Six expert tips for a successful tax year end

This blog is just one of many resources IPSE provides for those seeking guidance and support on tax as a self-employed person. 

To find it all in one place, visit our Self-Employed Tax advice page.

Self-Employed Tax


There are several key dates in the tax year for those who have decided to operate their business as a limited company. From the self-assessment deadline to your company’s annual Corporation Tax payment and even quarterly VAT returns, a tax obligation is always around the corner if you work for yourself.

But one important event in the diary that doesn’t always get the attention it deserves is the personal tax year end. This falls on 5th April every year for every UK tax resident and is the date on which the UK personal tax year ends, with the new tax year kicking off the following day on 6th April.

Freelancer getting ready for tax year end by making calculations

The 5th April date matters because it’s when personal tax rates and allowances finish for that year end. The next day, 6th April, these are reset to zero. So, if you want to make the most of any allowances you haven’t used for the year, then now may be the perfect time to assess your tax position, as you have a couple of months before the end of the tax year.

Here are six tips to make it a success…

1. Consider your existing tax position

January is an excellent time to consider your tax position. For example, you might be close to exceeding a particular Income Tax rate. So, depending on your circumstances, you might want to wait until the start of the next tax year, 6th April, to withdraw money from your business. 

To do this, you’ll need complete visibility of all your personal income earned so far this year - whether salary, dividends or even profit made from the sale of an asset, which may qualify for Capital Gains Tax (CGT) and also what other earnings you expect to have until 5th April.

2. Plan ahead from a tax perspective

As the personal tax year ends, it makes sense to plan from a tax perspective.

Let’s say that you know that you are going to need more money next year as you plan to buy a house and you need to show that you have earned more income this year for mortgage purposes, or that the additional amount you need will take you over a certain Income Tax threshold. With this in mind, and assuming you have the profit available to do so and are comfortable with the tax that may be due from doing so, you may want to consider drawing additional dividends before this tax year end. This means you could potentially pay a lower tax rate this year and/or lower the tax burden for next year.

3. Maximise your ISA allowance

Everyone has an annual £20,000 tax free Individual Savings Account (ISA) allowance. This means the most you can save into a cash ISA, stocks and shares ISA (or both) is £20,000 before there are tax implications.

As the saying goes for this allowance, ‘use it, or lose it’. In other words, you can’t carry this allowance into the next tax year. So if you’re in a position to invest money before the tax year end, making the most of your ISA allowance is a tax efficient way to save for your future.

4. Make the most of your JISA allowance

Everyone also receives a JISA (Junior Individual Savings Account), which helps you save for your children and grandchildren until they turn 18. The maximum you can contribute annually and tax free is £9,000. And just like your personal ISA, this allowance doesn't roll over, which is why it may be beneficial to utilise.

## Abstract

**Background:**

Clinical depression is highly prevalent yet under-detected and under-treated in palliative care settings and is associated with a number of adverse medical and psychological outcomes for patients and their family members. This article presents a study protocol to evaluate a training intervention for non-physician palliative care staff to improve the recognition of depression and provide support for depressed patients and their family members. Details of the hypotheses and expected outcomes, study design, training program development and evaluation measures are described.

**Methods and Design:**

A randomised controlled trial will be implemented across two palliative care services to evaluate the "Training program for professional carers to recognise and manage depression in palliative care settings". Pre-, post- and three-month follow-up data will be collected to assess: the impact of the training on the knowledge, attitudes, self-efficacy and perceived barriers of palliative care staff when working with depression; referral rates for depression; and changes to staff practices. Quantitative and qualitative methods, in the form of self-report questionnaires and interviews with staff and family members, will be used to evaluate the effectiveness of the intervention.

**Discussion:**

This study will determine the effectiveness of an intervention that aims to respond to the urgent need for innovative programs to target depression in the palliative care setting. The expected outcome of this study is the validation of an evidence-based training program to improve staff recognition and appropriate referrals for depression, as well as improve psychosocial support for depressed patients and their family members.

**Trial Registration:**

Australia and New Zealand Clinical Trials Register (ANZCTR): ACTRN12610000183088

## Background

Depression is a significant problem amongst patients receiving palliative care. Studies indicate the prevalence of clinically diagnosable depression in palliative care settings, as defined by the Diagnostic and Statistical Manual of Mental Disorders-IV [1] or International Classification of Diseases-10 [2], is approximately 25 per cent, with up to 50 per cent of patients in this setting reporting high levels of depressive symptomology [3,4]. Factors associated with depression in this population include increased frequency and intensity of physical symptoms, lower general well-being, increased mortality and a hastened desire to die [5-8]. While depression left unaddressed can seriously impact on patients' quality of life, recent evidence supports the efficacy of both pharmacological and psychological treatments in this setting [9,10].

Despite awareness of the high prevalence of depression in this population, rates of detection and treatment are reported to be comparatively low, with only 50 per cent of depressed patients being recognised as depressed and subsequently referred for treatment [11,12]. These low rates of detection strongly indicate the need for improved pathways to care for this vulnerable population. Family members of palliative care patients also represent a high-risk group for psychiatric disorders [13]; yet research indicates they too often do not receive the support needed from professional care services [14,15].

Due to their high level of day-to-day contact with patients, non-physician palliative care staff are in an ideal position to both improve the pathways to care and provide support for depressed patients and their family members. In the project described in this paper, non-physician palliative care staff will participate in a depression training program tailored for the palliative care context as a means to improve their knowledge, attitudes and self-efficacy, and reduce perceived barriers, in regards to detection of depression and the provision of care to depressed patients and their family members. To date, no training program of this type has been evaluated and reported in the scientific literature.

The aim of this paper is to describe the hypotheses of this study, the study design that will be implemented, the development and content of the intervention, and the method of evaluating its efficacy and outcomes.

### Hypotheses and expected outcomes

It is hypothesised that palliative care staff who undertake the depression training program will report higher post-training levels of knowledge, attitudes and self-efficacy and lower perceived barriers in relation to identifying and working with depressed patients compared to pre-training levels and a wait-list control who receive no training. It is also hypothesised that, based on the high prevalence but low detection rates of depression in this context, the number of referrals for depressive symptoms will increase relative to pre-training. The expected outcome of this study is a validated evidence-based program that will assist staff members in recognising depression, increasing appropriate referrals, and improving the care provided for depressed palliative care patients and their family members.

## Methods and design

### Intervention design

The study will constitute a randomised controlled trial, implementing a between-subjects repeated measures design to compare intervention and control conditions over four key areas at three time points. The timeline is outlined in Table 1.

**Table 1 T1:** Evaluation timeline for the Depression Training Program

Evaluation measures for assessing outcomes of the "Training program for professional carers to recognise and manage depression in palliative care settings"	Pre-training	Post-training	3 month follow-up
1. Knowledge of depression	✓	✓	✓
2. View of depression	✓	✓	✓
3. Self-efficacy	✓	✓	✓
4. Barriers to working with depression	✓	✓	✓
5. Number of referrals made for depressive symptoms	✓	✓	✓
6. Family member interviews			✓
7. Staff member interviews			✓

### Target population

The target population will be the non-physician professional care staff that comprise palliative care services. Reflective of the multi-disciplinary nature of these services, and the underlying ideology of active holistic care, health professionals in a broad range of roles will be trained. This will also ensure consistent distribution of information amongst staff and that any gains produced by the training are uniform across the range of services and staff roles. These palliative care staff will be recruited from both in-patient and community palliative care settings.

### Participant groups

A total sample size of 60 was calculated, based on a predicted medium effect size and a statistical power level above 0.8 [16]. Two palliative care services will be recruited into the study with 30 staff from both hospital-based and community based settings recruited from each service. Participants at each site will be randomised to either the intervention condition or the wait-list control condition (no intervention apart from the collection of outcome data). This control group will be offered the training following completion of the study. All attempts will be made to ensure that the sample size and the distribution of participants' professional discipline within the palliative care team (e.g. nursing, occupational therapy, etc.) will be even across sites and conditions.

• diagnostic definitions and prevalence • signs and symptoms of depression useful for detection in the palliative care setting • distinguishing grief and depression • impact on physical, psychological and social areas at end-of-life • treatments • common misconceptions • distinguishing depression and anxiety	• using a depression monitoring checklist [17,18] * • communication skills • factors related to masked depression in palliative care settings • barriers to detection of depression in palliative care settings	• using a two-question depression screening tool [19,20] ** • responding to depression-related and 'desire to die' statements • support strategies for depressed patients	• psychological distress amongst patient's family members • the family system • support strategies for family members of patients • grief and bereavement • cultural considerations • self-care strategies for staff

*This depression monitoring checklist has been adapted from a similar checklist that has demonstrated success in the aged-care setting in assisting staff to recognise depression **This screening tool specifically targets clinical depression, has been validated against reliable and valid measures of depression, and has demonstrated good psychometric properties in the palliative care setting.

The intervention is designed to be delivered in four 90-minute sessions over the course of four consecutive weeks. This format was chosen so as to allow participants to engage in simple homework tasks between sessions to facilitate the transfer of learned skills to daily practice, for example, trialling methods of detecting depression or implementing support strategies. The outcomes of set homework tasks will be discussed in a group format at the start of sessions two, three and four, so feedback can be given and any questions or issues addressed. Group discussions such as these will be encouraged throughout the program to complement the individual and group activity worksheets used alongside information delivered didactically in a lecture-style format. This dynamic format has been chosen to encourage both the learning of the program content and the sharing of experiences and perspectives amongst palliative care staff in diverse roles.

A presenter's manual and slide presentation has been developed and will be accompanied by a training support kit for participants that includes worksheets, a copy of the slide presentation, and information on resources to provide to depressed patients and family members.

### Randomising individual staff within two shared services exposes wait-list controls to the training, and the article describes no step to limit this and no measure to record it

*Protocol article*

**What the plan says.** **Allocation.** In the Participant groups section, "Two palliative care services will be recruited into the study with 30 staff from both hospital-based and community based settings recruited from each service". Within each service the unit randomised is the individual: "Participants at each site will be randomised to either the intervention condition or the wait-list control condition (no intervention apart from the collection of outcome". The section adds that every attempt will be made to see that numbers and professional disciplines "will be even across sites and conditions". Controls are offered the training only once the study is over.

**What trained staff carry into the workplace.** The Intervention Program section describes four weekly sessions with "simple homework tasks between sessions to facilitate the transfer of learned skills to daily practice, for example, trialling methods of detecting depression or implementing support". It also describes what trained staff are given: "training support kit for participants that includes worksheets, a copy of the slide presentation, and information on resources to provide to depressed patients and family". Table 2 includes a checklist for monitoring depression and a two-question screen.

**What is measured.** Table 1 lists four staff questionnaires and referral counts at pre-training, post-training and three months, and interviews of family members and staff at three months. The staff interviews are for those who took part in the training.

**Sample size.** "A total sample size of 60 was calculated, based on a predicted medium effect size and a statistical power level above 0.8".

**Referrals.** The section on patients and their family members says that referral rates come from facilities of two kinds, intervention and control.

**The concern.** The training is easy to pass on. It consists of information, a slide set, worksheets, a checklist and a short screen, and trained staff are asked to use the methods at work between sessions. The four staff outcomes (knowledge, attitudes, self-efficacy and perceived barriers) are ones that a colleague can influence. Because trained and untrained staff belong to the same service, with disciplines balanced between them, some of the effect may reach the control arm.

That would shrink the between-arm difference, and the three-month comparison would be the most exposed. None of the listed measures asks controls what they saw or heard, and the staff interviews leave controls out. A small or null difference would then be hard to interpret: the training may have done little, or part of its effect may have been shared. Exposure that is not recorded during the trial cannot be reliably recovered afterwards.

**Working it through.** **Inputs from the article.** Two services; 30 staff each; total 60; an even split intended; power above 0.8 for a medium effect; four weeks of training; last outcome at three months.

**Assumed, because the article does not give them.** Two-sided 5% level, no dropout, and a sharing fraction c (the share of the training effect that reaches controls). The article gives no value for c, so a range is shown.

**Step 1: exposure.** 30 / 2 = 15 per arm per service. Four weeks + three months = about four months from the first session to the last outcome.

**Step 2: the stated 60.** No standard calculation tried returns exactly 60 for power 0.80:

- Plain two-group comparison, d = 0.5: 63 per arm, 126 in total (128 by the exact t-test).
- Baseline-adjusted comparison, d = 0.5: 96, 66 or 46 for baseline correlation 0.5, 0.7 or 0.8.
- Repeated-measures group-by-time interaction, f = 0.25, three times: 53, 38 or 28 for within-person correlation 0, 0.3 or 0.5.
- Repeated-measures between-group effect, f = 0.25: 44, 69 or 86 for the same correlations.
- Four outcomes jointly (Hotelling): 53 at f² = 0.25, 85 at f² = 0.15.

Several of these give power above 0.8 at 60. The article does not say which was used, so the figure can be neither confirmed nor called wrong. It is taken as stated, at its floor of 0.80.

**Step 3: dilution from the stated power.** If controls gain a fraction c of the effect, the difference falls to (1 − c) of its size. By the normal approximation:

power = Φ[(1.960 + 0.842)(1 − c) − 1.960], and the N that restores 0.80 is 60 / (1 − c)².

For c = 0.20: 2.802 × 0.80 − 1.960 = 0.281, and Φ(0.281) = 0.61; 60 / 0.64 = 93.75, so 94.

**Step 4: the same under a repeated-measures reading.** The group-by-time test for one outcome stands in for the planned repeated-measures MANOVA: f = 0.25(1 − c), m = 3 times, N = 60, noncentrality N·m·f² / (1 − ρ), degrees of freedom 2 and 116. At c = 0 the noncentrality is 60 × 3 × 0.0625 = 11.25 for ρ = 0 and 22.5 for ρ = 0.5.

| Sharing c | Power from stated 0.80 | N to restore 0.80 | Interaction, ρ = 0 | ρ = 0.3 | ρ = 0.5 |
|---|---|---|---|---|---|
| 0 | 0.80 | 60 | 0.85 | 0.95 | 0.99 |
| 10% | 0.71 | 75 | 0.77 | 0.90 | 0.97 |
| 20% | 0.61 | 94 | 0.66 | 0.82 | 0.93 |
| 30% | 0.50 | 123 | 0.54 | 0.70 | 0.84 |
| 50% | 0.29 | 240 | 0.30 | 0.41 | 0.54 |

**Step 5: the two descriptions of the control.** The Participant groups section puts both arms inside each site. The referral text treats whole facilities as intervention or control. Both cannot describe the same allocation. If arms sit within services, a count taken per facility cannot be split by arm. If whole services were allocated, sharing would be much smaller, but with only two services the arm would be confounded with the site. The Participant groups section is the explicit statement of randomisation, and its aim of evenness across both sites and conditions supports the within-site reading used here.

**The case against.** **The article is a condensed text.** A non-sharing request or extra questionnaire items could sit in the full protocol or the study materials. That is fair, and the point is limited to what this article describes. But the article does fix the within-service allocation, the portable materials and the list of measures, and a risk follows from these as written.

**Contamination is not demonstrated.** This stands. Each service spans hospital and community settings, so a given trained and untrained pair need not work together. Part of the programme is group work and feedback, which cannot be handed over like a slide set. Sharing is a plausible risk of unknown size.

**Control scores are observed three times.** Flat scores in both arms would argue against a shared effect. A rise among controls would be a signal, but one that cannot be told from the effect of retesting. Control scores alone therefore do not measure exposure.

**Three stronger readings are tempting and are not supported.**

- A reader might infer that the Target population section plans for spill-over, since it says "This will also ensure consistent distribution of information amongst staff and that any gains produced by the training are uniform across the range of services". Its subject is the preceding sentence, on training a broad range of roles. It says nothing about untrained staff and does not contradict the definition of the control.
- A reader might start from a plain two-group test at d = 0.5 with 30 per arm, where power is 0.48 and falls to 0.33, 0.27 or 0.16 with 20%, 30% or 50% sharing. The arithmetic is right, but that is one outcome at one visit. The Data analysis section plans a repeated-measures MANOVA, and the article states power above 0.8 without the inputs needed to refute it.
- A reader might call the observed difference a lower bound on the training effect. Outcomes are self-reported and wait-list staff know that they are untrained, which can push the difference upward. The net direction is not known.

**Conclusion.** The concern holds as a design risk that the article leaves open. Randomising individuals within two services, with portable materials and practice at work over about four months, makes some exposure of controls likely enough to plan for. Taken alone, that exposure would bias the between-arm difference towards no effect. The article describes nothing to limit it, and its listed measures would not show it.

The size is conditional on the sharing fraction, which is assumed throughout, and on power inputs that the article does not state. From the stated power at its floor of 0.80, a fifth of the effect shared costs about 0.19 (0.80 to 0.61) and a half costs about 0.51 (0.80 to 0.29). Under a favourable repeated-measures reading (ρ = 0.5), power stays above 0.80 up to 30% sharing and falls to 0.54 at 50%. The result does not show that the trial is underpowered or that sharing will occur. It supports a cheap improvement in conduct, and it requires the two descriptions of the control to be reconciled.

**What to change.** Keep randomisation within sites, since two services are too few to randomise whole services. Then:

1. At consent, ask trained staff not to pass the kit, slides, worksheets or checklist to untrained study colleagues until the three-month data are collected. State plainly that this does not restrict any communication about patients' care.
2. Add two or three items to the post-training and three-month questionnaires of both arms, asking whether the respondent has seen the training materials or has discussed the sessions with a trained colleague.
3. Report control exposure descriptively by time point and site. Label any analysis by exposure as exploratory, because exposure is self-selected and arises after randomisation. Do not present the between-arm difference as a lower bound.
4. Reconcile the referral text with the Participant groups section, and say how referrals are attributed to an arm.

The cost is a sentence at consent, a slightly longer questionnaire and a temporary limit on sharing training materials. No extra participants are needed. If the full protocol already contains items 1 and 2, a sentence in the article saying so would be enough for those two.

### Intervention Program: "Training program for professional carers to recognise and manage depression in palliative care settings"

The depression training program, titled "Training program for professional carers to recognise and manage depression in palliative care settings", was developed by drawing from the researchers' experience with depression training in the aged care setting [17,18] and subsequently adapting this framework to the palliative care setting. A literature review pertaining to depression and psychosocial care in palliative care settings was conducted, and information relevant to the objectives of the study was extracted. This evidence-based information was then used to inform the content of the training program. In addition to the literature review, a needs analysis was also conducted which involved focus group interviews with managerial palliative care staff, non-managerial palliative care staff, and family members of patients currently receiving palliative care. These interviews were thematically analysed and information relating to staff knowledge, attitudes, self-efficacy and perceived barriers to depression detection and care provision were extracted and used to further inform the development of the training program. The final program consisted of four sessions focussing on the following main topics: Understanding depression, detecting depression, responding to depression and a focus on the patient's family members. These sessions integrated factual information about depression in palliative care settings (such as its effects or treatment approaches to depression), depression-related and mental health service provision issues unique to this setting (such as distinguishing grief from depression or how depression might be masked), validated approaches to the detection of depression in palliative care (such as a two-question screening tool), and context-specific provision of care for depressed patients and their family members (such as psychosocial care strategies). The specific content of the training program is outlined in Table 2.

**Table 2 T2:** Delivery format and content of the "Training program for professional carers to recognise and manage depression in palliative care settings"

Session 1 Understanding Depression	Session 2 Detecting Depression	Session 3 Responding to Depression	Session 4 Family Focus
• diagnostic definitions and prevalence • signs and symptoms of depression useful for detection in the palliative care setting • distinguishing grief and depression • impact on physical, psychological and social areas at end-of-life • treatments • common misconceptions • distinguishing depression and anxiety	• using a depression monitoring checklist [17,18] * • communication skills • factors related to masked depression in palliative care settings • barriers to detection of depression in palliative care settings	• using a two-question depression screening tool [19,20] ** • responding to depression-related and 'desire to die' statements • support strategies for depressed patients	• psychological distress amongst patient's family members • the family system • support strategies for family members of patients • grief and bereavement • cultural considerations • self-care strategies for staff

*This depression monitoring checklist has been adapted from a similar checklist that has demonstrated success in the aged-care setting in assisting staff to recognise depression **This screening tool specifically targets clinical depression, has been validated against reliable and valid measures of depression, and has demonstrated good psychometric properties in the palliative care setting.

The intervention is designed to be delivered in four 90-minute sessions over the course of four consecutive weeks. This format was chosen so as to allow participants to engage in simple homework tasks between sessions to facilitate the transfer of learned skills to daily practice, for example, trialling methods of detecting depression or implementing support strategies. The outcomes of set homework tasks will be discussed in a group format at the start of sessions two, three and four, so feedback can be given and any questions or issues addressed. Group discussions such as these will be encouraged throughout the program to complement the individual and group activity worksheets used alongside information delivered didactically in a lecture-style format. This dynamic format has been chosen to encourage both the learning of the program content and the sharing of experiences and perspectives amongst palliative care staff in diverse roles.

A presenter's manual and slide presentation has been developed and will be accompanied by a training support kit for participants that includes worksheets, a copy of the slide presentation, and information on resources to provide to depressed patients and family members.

5. Top up your pension pot (tax efficiently)

The Annual Allowance (£40,000) is the maximum you can save into your personal pension pot (including an employer’s pension scheme) in a single tax year before tax applies. Regarding pensions, there are two things to consider as the tax year end approaches:

  • Like ISAs, making the most of your Annual Allowance is important. If you have a significant amount of this allowance left over towards the tax year end, you might want to make a lump sum contribution to your pension scheme.
  • Unlike ISAs, you may be able to carry forward any unused Annual Allowance from the previous three years if you decide to contribute more than £40,000 to your pension pot in the tax year.

Before making any changes to your pension, it is always best to speak to a financial or pension adviser.

6. Assess your Capital Gains Tax (CGT) liability

Capital Gains Tax (CGT) is the tax you pay on the profit amount made from the sale of an asset, whether a property (other than your primary residence), your business, stocks and shares, jewellery or even a piece of art.

For example, let’s say you bought a sculpture for £20,000 and sold it for £40,000. The gain is £20,000, which you would likely need to pay CGT on.

The good news is that we each have an annual capital gains tax free allowance of £6,000. 

The Government proposes to reduce the annual tax-free exemption. From April 2024, this amount will be halved again to £3,000 per annum.

As with many other taxes, CGT ties into the tax year end because you might either want to sell - or not sell - an asset depending on how much of your annual CGT allowance you have used in the existing tax year.

Key takeaway

You’ve probably noticed the key to successfully navigating the personal tax year end lies in having a clear understanding of your existing tax liabilities. With this insight, you will be in a strong position to gain from this important date in the tax calendar.

If you would like to find out more, call Caroola’s Advice line on 01925 597 051, or message via their live chat function.

Please note that the above information does not constitute financial advice or recommendation and should not be considered as such. We highly recommend consulting your accountant or financial advisor.

Meet the author

Caroola is a UK-based accountancy firm that provides accountancy services to contractors with private limited companies.